Celebrating VisitScotland's Year of Coasts and Waters, this issue brings you reading that takes you all around the country and may leave you gasping for breath! We have stories centred on myth and history, crime fiction centred round whisky, and a whole lot of love for Scotland's natural beauty. It's time to dive in!

Kapka Kassabova’s travel writing often shines a light on parts of the world that don’t always get much attention. David Robinson finds more illuminating stories in her latest book, To the Lake.


To the Lake: A Balkan Journey of War and Peace By Kapka Kassabova Published by Granta Books


With her last book, Border, Kapka Kassabova won the inaugural Highland Book Prize and the 2017 Saltire Book of the Year, and was either shortlisted or won a further half dozen awards. An exploration of the borderlands of the south-east Balkans, it cast new light on a neglected corner of Europe, mixing memoir with a sophisticated study of cultural intermingling.

Her new book, To the Lake, does exactly the same thing – except instead of taking her readers around and across the intersecting frontiers of Greece, Turkey and her native Bulgaria, she takes them around and across the equally neglected borderlands of North Macedonia, Albania and Greece. It is a story that can almost, but not entirely, be told around the shorelines of two lakes –   Prespa and Ohrid.

Let me try to explain where they are. When the Romans wanted a fast overland route to Constantinople, they started half-way down the coast of what is now Albania, and marched west through the mountains to Thessalonika. This, the first half of the Via Egnatia, is by far the toughest part, but a third of the way along it, they would at least have the consolation of seeing Lake Ohrid. This is where Kassabova’s  maternal ancestors lived, owning orchards and living by its shores right down to her grandmother Anastassia’s  time.

This land has been shuffled around between different rulers so frequently that it would be farcical had not whole lakes of blood also been shed in the process:  when Bulgaria lost ownership of it in 1944, for example, it was for the fourth...


The port of Leith, although still busy, was once Scotland’s gateway to Europe and home to many shipbuilding companies. Whittles Publishing have released the first book that documents the shipbuilding history of Leith, and here we share part of its introduction.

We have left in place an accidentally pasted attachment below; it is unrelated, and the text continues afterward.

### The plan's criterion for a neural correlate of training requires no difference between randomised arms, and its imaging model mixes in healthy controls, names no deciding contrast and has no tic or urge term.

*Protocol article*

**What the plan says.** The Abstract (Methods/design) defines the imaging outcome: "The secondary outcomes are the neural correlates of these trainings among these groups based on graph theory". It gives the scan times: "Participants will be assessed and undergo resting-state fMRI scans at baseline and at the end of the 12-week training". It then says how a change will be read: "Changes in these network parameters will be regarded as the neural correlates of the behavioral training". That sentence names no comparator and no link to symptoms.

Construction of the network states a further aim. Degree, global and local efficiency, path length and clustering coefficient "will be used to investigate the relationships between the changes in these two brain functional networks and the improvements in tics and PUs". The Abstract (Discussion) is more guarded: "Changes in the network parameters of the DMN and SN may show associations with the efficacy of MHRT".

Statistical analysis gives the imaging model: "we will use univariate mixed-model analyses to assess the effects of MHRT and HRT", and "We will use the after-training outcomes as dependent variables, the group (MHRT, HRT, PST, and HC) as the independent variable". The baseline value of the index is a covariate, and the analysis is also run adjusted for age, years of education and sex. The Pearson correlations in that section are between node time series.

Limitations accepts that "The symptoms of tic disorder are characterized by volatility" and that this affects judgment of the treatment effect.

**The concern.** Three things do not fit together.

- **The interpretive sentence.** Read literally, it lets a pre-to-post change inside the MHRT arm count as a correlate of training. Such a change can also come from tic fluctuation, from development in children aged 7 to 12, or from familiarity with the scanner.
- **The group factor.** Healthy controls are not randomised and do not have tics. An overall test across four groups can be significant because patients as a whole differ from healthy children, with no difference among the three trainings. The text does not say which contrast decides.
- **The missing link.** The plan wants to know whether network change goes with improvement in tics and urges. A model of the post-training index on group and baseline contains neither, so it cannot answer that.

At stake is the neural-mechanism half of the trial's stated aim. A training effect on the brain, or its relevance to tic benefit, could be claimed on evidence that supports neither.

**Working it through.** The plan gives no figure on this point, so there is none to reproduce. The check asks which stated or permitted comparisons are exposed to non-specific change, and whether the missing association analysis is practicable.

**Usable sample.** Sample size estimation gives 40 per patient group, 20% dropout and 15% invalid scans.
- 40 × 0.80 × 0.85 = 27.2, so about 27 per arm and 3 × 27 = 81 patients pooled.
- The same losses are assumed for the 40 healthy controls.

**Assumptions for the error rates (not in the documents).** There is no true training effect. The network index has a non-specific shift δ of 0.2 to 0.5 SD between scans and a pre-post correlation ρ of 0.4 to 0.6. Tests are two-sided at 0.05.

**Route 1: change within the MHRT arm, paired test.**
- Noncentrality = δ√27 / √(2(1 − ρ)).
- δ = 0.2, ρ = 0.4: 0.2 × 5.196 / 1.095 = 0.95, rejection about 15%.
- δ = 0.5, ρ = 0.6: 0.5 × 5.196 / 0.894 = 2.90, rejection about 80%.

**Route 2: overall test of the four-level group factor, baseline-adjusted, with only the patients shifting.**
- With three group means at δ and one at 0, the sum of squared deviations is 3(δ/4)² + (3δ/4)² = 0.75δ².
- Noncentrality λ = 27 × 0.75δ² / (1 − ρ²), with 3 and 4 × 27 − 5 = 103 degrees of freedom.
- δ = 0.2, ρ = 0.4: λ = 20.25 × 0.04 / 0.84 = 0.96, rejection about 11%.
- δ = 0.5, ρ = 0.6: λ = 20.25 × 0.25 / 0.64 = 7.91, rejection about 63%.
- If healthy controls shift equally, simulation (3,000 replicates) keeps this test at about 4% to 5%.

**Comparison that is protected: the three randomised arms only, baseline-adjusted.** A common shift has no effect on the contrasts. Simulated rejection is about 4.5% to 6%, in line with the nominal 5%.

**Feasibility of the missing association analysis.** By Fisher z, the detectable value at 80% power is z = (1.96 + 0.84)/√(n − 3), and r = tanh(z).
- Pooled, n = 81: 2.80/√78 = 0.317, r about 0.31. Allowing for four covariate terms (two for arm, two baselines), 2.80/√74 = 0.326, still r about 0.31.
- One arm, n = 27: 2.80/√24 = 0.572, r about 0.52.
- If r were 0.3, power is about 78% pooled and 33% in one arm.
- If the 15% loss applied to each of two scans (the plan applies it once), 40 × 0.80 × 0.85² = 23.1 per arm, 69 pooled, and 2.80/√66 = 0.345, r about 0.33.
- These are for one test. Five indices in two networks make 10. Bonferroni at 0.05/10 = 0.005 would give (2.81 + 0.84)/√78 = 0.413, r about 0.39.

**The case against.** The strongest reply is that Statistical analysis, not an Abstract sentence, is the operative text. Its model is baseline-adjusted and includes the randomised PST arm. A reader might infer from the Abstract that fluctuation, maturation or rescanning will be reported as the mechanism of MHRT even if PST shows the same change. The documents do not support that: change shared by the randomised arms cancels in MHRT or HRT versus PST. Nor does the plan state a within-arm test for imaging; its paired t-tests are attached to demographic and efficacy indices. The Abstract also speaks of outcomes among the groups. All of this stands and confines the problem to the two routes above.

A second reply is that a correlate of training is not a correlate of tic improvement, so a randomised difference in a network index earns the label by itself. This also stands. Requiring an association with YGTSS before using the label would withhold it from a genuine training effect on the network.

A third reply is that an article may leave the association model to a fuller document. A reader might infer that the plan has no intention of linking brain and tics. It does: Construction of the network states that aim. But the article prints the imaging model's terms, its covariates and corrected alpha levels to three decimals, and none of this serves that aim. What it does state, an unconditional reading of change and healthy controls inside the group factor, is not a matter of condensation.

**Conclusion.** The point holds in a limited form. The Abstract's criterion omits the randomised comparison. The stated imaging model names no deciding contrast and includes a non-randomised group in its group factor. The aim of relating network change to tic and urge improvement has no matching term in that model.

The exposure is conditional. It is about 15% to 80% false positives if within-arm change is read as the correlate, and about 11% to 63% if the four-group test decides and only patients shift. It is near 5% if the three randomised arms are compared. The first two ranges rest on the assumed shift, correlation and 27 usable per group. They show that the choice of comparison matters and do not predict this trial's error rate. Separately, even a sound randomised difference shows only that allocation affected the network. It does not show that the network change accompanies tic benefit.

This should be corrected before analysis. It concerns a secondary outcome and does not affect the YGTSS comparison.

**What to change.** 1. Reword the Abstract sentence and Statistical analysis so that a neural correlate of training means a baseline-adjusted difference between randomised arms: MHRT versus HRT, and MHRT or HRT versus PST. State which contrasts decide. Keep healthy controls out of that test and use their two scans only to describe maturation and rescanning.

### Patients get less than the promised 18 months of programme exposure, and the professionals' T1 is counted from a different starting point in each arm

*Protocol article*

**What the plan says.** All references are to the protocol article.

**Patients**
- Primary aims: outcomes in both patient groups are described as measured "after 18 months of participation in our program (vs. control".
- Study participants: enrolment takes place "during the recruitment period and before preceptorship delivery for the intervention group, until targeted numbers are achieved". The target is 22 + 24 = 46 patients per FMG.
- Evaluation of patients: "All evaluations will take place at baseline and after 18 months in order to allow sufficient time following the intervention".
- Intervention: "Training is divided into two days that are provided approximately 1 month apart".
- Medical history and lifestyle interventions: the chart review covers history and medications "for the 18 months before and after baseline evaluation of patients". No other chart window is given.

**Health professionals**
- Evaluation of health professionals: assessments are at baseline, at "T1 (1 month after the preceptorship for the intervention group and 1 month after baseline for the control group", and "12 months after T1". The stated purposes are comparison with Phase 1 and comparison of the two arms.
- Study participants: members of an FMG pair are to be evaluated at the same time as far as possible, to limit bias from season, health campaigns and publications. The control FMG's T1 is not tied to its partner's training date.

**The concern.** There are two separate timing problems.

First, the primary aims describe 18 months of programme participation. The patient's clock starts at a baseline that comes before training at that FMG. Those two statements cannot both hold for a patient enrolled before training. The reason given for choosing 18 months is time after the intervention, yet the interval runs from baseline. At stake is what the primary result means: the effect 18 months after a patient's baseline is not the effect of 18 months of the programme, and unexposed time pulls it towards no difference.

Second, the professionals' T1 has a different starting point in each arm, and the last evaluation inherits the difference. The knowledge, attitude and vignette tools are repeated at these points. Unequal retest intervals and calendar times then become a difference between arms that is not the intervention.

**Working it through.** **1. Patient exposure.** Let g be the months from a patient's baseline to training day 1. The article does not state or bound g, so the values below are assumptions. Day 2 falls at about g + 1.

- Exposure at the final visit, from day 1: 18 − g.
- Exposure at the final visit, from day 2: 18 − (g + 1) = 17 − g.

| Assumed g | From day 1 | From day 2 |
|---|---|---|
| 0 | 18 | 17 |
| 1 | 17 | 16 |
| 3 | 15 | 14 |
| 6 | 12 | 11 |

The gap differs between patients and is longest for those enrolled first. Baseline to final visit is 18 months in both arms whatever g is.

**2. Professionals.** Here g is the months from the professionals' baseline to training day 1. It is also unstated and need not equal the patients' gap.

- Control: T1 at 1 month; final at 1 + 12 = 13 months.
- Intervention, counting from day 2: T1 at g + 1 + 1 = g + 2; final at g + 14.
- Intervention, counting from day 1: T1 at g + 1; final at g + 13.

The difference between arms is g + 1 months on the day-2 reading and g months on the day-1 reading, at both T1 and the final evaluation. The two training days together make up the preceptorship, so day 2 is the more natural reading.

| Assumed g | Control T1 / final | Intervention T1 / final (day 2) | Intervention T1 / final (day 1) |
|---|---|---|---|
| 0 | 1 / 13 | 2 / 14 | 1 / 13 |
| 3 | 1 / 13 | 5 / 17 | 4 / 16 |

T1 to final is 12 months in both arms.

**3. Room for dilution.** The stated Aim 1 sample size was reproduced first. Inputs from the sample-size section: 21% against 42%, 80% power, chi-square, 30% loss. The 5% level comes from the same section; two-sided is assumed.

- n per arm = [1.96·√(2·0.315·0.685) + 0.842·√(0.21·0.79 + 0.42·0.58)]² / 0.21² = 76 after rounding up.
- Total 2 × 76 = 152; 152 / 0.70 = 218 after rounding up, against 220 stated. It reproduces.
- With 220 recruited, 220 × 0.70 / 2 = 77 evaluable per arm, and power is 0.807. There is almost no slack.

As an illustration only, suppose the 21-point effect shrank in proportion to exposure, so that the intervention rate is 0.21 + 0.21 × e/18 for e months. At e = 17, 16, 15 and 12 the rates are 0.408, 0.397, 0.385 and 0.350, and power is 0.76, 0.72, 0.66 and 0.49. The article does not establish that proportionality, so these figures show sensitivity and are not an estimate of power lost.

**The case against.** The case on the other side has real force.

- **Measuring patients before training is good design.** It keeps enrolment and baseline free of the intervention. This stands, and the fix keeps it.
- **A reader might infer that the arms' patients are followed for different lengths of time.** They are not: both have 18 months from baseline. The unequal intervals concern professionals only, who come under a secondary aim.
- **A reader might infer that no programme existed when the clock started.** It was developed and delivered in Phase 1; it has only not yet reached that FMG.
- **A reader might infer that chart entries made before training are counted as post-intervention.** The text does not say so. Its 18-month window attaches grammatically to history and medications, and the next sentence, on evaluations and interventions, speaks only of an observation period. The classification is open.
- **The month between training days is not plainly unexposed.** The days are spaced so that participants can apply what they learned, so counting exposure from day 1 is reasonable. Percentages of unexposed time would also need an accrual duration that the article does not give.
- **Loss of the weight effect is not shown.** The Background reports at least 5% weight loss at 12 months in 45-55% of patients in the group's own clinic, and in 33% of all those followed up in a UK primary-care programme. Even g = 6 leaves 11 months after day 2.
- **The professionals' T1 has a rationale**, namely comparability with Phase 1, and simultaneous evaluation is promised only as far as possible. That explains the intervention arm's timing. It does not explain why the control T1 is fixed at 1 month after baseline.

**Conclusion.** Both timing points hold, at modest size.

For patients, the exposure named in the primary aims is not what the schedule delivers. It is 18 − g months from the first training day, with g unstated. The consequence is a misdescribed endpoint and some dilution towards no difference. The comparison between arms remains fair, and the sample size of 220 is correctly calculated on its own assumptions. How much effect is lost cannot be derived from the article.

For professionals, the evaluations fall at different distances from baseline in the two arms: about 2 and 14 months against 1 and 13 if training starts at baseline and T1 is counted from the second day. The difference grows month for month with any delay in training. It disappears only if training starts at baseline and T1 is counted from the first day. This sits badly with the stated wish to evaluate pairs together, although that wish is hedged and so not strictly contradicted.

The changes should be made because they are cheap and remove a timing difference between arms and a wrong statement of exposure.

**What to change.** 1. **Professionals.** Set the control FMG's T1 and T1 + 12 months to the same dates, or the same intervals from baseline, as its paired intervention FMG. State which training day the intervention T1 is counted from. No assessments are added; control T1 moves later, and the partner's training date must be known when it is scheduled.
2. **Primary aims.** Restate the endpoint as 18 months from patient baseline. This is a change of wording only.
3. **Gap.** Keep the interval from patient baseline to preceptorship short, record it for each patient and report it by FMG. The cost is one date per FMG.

Extract taken from Leith-Built Ships, Volume 1: They Once Were Shipbuilders By R. O. Neish Published by Whittles Publishing





The Island Child click

The Island Child

‘On the island, the sea was what separated women from men. Women weren’t taken by the water. Instead, mothers were drained by the dropping tears over the bodies of their dead sons.’


The Book According to … T F Muir click

The Book According to … T F Muir

‘But I persisted, and together we managed to find a believable way to hide a body in a whisky cask. . .’


Taking the Plunge click

Taking the Plunge

‘The water humbles us. That is a common refrain. It puts us in our place, and reminds us of who we are. And we are grateful for that.’


Marram: Memories of Sea and Spider-silk click

Marram: Memories of Sea and Spider-silk

‘I touched the pottery fish bead one last time. If I had another, I would have left it here, nose to tail with this one, like her star sign, Pisces.’


Blazing Paddles: A Scottish Coastal Odyssey click

Blazing Paddles: A Scottish Coastal Odyssey

‘The Scottish coastline remains one of the most magical, unspoiled places in the world for relaxation and discovery, exploration and adventure.’


All Aboard! Celebrating Witherby Publishing Group click

All Aboard! Celebrating Witherby Publishing Group

‘Witherbys is one of Scotland’s largest and most successful publishing houses, with a portfolio of over 400 specialist titles that are exported to over 110 countries.’


Swim Until You Can’t See Land click

Swim Until You Can’t See Land

‘With each length, I loosen off. Shoulders, hips, wrists, ankles, neck. Heart pumps. Lungs swell.’